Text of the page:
January 11, 2009

January 11, 2009 | Commentary on Legal Issues

Will S.C. House Keep Elections Legal?

The results of the Minnesota Senate recount are still in doubt two months after the election because of questionable decisions being made by the Minnesota Canvassing Board. But South Carolinians need not look beyond their borders for such political high drama. The Palmetto State boasts its own electoral soap opera, complete with inaccurate voter registrations and a state election commission that refuses to enforce the law.

On Nov. 4, Republican Rep. Wallace Scarborough lost his re-election bid to Democratic challenger Anne Peterson-Hutto by a mere 211 votes out of the nearly 18,000 cast. After Election Day, though, Rep. Scarborough discovered that more than 300 people who voted in the election no longer lived in the precincts where they were registered to vote. Even more had moved out of the House district altogether, including some who had left South Carolina and even the United States.

This discovery was made when Scarborough compared voter registration records with driver's license records from the Department of Motor Vehicles. Based on these public records, which Ms. Peterson-Hutto never challenged or refuted, Scarborough asked the State Election Commission to overturn the results.

Under S.C. law (as in most states), the address that appears on your driver's license must be your permanent residence address. When you submit a change of address form to the DMV, you are submitting it under penalty of perjury acknowledging that the new address is your new permanent residence address. Scarborough's research showed that hundreds of voters who had submitted change-of-address forms to the DMV nevertheless went back to their old precincts - where they no longer lived - and voted in the election. The state's voter registration rolls had not been updated, so the precinct rolls used by poll watchers still listed the voters at their former residences.

The bottom line: The number of illegal votes cast in the race exceeds the margin of victory by more than 100. It should have been an easy call for the State Election Commission to overturn the race and order a new election. The evidence was based on a simple comparison of state records easily available to the commission. And Ms. Peterson-Hutto did not even dispute the evidence. Yet the commission, after meeting in closed session, inexplicably refused to overturn the results and schedule a new election.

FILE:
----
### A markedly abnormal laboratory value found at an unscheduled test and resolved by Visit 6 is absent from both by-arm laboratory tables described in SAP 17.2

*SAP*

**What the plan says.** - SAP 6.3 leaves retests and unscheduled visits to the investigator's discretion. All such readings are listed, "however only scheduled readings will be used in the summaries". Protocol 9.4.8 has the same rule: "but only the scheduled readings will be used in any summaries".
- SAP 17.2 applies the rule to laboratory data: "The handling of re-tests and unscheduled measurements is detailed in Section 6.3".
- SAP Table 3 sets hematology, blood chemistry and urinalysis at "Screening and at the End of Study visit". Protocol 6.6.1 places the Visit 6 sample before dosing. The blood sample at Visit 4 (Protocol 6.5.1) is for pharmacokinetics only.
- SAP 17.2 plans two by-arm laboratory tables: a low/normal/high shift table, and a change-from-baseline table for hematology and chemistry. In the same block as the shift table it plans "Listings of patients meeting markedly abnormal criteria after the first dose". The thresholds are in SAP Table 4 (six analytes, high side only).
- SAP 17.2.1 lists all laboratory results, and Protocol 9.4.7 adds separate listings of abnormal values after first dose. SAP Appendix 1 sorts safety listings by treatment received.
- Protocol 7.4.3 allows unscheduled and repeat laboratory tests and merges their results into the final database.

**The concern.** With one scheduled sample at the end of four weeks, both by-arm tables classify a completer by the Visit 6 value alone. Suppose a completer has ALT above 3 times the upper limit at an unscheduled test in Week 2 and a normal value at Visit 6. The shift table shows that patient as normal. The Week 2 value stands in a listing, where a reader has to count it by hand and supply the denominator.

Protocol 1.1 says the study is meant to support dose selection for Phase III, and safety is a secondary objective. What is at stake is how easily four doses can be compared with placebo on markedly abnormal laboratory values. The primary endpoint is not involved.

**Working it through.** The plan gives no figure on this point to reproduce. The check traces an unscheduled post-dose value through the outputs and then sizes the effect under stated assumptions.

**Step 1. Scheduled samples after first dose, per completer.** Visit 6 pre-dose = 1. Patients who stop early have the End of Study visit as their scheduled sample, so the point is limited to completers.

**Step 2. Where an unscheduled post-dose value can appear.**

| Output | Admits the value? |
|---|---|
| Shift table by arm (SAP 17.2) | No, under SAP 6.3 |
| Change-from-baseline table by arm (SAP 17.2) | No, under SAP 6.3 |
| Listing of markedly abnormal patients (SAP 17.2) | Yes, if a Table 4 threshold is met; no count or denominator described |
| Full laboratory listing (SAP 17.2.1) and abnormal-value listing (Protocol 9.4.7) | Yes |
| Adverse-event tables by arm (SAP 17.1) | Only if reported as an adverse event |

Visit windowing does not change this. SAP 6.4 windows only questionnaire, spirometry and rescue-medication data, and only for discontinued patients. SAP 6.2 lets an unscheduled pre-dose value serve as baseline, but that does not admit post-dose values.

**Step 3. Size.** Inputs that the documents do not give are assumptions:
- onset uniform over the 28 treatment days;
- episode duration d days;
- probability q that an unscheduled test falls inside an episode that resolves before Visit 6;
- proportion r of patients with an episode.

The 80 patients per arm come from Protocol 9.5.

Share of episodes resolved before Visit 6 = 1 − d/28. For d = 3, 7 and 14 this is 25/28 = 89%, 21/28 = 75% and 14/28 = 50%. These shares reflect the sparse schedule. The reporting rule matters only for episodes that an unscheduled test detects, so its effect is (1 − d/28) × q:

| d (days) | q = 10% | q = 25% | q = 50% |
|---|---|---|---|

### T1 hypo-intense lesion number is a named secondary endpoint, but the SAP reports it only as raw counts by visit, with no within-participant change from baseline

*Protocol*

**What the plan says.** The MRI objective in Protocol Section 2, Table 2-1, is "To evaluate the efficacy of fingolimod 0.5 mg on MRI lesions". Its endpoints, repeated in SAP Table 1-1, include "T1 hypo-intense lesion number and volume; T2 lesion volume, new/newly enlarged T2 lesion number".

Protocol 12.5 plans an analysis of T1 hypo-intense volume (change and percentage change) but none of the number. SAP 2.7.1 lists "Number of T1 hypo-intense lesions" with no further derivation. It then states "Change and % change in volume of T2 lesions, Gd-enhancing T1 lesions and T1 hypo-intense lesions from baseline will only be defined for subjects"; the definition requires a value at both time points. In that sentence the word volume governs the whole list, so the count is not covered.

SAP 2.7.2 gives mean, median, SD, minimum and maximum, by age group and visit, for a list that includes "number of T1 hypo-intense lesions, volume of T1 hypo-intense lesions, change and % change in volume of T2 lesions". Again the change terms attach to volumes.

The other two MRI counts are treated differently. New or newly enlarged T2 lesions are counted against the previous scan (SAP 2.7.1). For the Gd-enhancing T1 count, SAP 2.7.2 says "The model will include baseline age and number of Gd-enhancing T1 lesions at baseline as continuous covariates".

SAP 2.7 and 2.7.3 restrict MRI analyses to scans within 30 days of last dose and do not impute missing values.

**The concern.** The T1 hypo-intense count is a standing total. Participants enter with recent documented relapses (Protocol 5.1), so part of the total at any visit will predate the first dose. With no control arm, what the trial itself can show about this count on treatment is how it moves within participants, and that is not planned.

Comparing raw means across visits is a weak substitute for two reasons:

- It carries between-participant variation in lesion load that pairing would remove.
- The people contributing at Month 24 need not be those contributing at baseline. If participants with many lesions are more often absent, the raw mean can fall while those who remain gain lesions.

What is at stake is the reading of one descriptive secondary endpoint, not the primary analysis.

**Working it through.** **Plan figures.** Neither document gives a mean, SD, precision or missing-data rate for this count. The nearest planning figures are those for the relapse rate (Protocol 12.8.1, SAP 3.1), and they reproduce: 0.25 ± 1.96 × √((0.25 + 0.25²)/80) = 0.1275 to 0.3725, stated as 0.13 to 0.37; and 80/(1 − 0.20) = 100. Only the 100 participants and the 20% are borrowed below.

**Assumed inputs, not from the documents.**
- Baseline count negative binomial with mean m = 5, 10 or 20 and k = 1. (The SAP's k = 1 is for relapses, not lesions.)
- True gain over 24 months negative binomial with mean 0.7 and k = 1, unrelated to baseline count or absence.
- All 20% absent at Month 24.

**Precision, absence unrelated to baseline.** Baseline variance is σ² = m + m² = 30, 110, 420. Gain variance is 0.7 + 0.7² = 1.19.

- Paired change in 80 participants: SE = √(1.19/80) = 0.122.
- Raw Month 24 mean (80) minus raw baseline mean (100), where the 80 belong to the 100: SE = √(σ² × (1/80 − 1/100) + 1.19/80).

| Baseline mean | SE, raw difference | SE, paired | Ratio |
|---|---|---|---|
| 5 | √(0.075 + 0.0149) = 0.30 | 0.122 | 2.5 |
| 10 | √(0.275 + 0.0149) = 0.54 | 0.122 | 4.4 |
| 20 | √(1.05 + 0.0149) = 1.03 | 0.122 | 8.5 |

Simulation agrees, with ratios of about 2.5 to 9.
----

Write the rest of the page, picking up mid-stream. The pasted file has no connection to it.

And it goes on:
To preserve the integrity of the ballot box and to ensure that the representative for House District 115 is actually elected by legal voters residing in the district, Scarborough has appealed the commission's remarkable decision to the S.C. House. If the House does what the commission failed to do - follow state law - it will overturn the Commission's decision.

Allowing people to vote in districts where they don't live is just as fraudulent as allowing multiple votes by the same person, phony votes by fictitious registrants or any of a number of other ways to illegally manipulate an election. It dilutes the votes of legitimate voters and amounts to theft of an election. It is not the way elections should be conducted.

The State Election Commission has failed in its sole responsibility: to protect the security and integrity of the democratic election process. It is incumbent on the House to assure that elections are conducted fairly and legally, and that only those who are entitled to vote in a precinct have their votes count. As the S.C. Supreme Court said when it voided the results of an election in a prior case, when illegal votes have been cast that can affect the results of an election, "it would be a travesty on popular government to sustain the election."

Hans A. von Spakovsky is a visiting legal scholar at the Heritage Foundation. He is also a former commissioner on the Federal Election Commission and counsel to the assistant attorney general for civil rights at the Department of Justice.

About the Author

Hans A. von Spakovsky Manager, Election Law Reform Initiative and Senior Legal Fellow
Edwin Meese III Center for Legal and Judicial Studies

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